Carl H. Klaus was a critically acclaimed essayist and the founder of the Nonfiction Writing Program at the University of Iowa. He is the author of My Vegetable Love, A Self Made of Words, Letters to Kate, and many other works.
Carl Hanna Klaus was born in Cleveland to Max Henry and Caroline (Epstein) Klaus. After earning his BA and MA at the University of Michigan, Carl became a doctor of English, receiving his Ph.D. from Cornell University.
Carl Klaus was foremost an American English language educator. His first position from 1959 to 1964 was at Bowdoin College in Maine. After that, he worked in the English Department at the University of Iowa.
At Iowa, he is best known as the spiritual and intellectual force behind its Nonfiction Writing Program.
Carl also was a writing consultant for the National Assessment of Educational Progress from 1972 to 1981. In 1977, he was a visiting professor at the State University of New York at Albany.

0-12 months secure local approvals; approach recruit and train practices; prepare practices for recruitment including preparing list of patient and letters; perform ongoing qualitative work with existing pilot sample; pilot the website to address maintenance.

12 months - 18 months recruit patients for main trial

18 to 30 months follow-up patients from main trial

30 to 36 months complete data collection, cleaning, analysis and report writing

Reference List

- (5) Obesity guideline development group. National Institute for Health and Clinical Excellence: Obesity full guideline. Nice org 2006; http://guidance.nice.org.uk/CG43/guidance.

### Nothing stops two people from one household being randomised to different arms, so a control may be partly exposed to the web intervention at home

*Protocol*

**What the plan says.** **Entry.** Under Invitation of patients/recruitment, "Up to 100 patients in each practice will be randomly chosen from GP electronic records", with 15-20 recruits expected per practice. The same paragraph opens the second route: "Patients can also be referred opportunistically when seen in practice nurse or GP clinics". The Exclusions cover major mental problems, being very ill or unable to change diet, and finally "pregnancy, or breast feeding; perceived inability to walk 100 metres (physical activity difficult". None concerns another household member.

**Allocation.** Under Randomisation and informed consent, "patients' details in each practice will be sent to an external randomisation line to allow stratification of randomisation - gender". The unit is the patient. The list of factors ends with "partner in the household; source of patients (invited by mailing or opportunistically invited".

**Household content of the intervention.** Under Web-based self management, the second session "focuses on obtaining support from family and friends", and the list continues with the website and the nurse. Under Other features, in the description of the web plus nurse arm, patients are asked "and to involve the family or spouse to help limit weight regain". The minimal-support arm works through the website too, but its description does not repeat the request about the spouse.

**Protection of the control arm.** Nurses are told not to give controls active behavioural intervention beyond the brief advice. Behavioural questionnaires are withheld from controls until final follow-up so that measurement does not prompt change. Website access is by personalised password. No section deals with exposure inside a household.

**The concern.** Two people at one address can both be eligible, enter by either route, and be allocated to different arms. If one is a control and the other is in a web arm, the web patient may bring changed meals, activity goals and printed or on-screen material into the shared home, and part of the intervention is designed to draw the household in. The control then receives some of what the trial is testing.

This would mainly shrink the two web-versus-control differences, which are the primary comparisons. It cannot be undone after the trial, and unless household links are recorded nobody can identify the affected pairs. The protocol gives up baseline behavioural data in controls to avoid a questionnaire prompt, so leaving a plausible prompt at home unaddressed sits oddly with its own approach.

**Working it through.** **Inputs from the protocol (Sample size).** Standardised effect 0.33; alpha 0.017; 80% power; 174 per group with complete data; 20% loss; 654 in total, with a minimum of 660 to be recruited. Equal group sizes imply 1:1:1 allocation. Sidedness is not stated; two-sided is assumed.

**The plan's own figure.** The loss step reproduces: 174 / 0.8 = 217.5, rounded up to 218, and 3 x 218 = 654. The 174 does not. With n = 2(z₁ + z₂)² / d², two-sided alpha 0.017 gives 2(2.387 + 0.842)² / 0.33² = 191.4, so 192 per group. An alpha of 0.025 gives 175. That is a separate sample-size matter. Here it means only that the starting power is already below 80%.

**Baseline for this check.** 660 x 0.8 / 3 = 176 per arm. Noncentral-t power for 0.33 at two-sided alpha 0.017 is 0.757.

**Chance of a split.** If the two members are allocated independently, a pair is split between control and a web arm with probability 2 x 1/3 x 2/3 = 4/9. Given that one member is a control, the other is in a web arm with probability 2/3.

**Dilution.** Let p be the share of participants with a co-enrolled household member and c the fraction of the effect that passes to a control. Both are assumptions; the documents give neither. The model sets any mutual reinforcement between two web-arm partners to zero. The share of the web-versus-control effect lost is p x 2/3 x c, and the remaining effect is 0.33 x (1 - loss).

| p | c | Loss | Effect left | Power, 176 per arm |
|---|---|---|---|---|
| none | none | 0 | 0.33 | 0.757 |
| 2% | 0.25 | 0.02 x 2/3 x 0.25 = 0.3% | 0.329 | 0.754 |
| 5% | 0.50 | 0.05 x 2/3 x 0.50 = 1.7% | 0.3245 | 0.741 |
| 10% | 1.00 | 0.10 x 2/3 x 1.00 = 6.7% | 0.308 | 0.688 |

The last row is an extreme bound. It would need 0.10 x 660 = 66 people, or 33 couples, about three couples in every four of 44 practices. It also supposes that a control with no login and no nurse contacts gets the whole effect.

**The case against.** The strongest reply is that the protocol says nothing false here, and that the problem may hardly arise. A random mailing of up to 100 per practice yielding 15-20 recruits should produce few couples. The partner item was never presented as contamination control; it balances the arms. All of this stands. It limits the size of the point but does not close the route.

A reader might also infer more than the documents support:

During his last years of teaching and through retirement, Carl Klaus settled into writing a series of books, eight overall. His first was My Vegetable Love (1996), and the most recent, The Ninth Decade (2021), an 8-year chronicle in 6-month essays about his life from the early-to late-80s, featuring his longtime companion Jackie, bearing witness to the challenges and pleasures of a longer-than-average lifespan.
In addition to teaching and writing, Carl's loves were organic gardening, cooking, and travel. With his first wife, Kate, it was often to Kauai, where they volunteered in habitat restoration.
Photo credit: www.carlklaus.com